Roth IRA Conversion Will Never Look Better

With a market recovery and higher tax rates coming, this is probably the best year to make the switch.

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Despite being bombarded with ads and related information urging investors to consider Roth IRA conversions, baby boomers appear comfortable staying right where they are—on the fence. New rules that took effect this year remove income ceilings for IRA conversions and allow two years for people to pay any tax obligations incurred in the conversion.

USAA, the large insurance and financial services company, surveyed boomers in July 2009 and February of this year. Awareness of the new conversion rules increased nearly 20 percentage points to 58 percent. But 90 percent of boomers said this year that they would either not do a conversion or are unsure about it. Little changed—92 percent provided similar responses in last year's poll.

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Roth IRAs are funded with post-tax contributions but do not levy income taxes on later withdrawals and do not require minimum annual distributions. They may be conveyed in estates as is, allowing heirs to continue letting account gains build up with no income taxes due on withdrawals. If you like this benefit after only 10 or 20 years, imagine how much your kids might like it after another 30 or even 40 years. You could literally fund their retirements.

Regular IRAs are funded with pretax dollars, but withdrawals are taxed as ordinary income, and minimum annual withdrawals are legally required when the account holder turns 70½. Under earlier laws, households with taxable incomes exceeding $100,000 a year could not convert an existing IRA into a Roth. That $100,000 income limit on conversions has ended. Taxpayers making more than $120,000 a year ($176,000 for joint returns) still aren't eligible to make new contributions to a Roth.

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According to USAA, the top reasons people gave for not converting were that they expected lower tax rates when they retired (44 percent cited this); they were advised by a tax adviser or other financial professional not to convert (35 percent); and they could not afford the tax bill on the funds converted into a Roth (27 percent).

Ken Kilday, a USAA wealth adviser, says he doesn't know how many people should convert to a Roth, but he's confident that it's a lot more than the 10 percent who say they will. He was especially surprised at the large percentage of people who think their tax rate will decline when they retire. Tax cuts approved during the Bush administration are scheduled to expire next year, and it's hard to see them being reapproved by Congress. The three highest percentage tax brackets—28, 33, and 35 percent—are set to rise to 31, 36, and 39.6 percent. "We now have the third-lowest tax brackets since 1913," when the income tax first was approved, Kilday says. "It's tough to assume a lower tax rate in the future."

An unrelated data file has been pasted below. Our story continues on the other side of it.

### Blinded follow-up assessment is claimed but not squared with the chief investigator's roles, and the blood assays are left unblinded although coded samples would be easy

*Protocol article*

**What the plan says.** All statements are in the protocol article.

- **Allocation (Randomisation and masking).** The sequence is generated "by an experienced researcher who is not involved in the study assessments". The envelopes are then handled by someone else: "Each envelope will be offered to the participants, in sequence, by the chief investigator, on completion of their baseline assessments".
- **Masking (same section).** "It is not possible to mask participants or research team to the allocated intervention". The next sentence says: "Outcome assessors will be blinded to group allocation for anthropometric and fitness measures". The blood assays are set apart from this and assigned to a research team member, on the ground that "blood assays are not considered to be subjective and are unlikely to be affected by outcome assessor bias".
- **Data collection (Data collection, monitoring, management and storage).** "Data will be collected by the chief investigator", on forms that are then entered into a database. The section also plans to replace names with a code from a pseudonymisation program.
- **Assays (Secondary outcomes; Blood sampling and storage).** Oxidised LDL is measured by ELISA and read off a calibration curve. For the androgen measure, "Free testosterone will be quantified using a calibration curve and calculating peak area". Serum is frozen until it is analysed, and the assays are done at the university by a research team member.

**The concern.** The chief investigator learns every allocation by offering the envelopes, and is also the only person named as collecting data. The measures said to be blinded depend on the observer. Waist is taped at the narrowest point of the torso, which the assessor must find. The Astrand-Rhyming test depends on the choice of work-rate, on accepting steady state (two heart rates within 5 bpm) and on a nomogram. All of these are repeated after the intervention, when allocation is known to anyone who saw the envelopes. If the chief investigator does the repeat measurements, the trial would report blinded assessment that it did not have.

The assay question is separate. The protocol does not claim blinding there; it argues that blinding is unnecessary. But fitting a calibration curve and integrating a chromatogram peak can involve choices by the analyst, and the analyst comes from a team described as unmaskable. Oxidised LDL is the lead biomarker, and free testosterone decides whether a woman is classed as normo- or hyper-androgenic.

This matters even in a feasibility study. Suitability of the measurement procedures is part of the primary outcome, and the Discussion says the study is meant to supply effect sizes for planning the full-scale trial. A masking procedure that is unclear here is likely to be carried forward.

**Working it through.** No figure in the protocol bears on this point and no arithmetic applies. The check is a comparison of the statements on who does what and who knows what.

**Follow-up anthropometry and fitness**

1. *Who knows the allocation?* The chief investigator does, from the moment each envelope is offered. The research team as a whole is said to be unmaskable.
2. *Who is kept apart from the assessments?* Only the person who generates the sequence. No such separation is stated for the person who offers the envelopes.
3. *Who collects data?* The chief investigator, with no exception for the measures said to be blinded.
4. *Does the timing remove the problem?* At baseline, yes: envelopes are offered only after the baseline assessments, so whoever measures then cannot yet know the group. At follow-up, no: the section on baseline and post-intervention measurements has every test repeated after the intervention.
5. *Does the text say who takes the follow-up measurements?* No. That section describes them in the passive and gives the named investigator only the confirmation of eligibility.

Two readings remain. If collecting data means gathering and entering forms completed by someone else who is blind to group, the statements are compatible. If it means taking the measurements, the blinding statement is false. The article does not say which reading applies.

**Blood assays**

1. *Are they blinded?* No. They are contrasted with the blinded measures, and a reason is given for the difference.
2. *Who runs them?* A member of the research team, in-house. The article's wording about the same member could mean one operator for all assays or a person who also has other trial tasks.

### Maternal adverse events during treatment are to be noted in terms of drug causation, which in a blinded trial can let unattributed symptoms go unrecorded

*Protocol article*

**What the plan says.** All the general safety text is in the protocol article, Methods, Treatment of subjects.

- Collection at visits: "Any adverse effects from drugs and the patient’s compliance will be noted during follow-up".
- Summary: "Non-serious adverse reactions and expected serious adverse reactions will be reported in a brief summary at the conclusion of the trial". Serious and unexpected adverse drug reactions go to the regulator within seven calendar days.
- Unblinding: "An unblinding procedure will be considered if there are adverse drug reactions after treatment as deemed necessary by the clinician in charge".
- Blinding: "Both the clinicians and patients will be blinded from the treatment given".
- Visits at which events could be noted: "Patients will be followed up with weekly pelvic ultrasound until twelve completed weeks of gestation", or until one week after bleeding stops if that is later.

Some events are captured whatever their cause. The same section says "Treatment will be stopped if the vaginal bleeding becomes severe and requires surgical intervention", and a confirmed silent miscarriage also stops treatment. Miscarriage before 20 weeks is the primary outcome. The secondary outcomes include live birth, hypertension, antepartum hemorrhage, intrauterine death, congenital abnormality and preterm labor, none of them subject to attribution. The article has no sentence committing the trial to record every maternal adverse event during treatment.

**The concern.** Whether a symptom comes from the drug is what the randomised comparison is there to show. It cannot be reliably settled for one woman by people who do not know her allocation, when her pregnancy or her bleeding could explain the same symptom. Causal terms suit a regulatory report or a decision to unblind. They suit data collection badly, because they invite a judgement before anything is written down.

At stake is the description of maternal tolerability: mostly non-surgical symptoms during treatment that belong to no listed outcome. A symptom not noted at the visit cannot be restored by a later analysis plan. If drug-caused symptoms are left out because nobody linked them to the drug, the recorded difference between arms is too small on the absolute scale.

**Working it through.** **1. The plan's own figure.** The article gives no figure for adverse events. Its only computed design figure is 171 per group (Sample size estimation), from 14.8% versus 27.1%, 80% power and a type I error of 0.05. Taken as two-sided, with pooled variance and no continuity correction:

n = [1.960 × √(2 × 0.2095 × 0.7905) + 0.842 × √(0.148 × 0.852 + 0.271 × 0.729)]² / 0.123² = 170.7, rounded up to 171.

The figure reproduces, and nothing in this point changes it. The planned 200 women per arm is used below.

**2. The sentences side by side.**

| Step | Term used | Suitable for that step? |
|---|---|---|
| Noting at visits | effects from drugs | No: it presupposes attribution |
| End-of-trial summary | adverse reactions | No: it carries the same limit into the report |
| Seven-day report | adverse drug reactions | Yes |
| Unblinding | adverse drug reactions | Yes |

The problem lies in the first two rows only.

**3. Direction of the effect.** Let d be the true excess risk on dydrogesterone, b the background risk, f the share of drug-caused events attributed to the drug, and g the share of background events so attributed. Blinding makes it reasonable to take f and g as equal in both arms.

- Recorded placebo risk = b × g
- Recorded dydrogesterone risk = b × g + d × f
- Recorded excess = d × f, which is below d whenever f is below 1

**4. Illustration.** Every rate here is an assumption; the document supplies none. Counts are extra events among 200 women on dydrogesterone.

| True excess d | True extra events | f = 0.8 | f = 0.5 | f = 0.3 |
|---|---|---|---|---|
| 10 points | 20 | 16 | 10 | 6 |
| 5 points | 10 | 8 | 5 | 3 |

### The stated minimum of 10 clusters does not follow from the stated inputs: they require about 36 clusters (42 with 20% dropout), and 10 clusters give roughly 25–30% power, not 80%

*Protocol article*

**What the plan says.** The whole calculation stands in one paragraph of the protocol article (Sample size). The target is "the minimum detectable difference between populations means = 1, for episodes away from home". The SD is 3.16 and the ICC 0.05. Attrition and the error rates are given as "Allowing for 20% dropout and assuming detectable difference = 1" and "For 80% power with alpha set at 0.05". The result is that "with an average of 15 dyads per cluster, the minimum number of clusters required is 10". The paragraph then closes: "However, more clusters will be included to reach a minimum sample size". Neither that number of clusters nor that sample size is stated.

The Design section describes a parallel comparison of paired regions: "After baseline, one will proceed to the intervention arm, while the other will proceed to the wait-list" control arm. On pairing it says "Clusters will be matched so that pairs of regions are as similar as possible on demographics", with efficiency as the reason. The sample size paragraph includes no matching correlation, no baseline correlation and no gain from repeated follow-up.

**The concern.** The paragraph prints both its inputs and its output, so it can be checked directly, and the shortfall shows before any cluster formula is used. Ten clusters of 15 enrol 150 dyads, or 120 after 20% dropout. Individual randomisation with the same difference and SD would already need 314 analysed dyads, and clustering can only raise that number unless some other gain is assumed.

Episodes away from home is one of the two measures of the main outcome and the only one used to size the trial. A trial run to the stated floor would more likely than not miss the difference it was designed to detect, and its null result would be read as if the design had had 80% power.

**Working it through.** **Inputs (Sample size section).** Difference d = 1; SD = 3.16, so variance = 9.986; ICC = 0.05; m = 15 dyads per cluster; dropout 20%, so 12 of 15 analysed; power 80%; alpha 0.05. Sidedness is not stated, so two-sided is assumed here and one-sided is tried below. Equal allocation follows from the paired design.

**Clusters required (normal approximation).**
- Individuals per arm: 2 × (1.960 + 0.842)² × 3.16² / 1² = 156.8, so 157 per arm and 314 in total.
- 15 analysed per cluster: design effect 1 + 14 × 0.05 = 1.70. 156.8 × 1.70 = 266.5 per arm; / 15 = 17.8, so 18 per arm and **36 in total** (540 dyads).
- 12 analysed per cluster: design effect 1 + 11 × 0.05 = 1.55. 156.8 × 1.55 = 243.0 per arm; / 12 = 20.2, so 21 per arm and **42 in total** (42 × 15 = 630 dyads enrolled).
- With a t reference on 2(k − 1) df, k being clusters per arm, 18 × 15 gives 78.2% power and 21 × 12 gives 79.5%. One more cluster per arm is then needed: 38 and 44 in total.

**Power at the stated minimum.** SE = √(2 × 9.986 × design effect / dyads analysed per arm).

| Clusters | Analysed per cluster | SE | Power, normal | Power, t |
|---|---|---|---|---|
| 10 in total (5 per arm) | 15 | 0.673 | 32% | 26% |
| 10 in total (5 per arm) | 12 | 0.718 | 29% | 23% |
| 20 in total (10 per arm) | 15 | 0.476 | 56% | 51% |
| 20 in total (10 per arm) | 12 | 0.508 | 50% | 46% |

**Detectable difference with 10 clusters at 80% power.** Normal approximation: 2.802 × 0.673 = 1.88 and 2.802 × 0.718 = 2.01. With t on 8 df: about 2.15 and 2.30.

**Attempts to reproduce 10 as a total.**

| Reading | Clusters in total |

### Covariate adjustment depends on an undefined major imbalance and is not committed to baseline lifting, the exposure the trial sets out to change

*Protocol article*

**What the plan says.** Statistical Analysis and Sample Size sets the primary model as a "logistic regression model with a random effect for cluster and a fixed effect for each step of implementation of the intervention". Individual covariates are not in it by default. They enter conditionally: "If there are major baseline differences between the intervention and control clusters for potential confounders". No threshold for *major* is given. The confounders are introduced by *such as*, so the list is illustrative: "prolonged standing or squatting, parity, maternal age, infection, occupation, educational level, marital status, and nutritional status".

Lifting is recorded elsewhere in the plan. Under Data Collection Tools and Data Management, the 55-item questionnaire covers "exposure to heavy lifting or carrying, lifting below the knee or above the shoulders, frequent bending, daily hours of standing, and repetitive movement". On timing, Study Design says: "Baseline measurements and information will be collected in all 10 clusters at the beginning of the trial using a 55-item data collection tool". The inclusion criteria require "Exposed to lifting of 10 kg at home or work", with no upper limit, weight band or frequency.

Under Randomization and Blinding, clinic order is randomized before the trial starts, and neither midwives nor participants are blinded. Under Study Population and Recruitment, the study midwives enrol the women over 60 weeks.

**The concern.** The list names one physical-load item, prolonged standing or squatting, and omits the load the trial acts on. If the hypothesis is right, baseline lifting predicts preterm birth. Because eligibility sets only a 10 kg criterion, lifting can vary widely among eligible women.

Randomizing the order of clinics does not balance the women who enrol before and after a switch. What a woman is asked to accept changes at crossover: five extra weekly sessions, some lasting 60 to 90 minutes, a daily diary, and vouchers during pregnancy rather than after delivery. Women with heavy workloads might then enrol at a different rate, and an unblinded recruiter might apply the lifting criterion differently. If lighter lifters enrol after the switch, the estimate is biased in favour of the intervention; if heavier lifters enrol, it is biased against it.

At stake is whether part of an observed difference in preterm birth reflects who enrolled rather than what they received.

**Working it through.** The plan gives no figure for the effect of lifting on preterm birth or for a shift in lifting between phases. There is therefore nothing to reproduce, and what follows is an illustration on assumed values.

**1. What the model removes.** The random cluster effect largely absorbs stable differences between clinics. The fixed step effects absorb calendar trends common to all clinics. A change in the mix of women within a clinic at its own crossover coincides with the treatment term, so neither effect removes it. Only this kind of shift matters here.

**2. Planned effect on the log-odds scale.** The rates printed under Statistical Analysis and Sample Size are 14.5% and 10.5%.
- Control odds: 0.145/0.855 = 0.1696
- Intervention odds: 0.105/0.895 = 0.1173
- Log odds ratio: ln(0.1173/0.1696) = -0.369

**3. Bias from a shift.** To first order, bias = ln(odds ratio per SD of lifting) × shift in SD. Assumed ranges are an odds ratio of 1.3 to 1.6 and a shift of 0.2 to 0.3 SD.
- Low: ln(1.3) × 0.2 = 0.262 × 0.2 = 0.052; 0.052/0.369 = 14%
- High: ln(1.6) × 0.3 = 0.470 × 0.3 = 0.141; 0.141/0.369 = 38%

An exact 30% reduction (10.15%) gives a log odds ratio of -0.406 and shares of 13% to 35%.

To ease the tax bite of a conversion, people can either take the entire hit on their 2010 returns, or they can defer it and split it equally between their 2011 and 2012 returns. If they elect a deferral, however, the income will be taxed at whatever rates are in effect in those years.

Many investment sites have Roth conversion calculators. The results are only as good as the assumptions you use. I ran some scenarios on this Morningstar calculator, using conservative assumptions. I used a $100,000 IRA balance for conversion and assumed that none of this balance had been funded with post-tax money. I also assumed annual returns of 5 percent now and in retirement (many calculators use higher returns as a default),and said that I would retire at the age of 70 and that my retirement would last 20 years. Tax rates are important, too. I used a current income tax rate of 28 percent and a 15 percent rate for long-term capital gains. Again, to be conservative, I said my tax rate at retirement would rise to 33 percent.

Using these assumptions, I entered various ages as of the end of 2010 and produced these comparisons:

At age 60 in 2010, converting to a Roth would cost $28,000 in 2010 taxes and provide post-tax income of $13,070 a year in retirement, compared with $11,681 for a traditional IRA.

At age 55 in 2010, converting to a Roth would cost $28,000 in 2010 taxes and provide post-tax income of $16,681 a year in retirement, compared with $14,729 for a traditional IRA.

At age 50 in 2010, converting to a Roth would cost $28,000 in 2010 taxes and provide post-tax income of $21,290 a year in retirement, compared with $18,590 for a traditional IRA.

At age 45 in 2010, converting to a Roth would cost $28,000 in 2010 taxes and provide post-tax income of $27,172 a year in retirement, compared with $23,483 for a traditional IRA.

At age 40 in 2010, converting to a Roth would cost $28,000 in 2010 taxes and provide post-tax income of $34,680 a year in retirement, compared with $29,685 for a traditional IRA.